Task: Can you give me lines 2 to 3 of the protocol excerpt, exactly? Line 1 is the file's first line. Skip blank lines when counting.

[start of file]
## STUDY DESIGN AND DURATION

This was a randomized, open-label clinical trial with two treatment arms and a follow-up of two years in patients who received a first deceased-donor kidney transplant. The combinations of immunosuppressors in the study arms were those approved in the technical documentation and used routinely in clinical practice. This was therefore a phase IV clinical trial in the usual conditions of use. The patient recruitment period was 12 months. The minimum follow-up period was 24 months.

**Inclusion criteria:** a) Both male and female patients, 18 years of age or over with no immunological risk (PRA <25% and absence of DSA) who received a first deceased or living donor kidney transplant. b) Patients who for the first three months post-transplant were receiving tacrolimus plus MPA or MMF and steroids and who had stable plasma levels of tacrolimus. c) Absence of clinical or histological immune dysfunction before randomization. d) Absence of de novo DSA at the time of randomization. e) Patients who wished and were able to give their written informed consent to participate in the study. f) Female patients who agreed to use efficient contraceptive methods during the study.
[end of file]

This was a randomized, open-label clinical trial with two treatment arms and a follow-up of two years in patients who received a first deceased-donor kidney transplant. The combinations of immunosuppressors in the study arms were those approved in the technical documentation and used routinely in clinical practice. This was therefore a phase IV clinical trial in the usual conditions of use. The patient recruitment period was 12 months. The minimum follow-up period was 24 months.

**Inclusion criteria:** a) Both male and female patients, 18 years of age or over with no immunological risk (PRA <25% and absence of DSA) who received a first deceased or living donor kidney transplant. b) Patients who for the first three months post-transplant were receiving tacrolimus plus MPA or MMF and steroids and who had stable plasma levels of tacrolimus. c) Absence of clinical or histological immune dysfunction before randomization. d) Absence of de novo DSA at the time of randomization. e) Patients who wished and were able to give their written informed consent to participate in the study. f) Female patients who agreed to use efficient contraceptive methods during the study.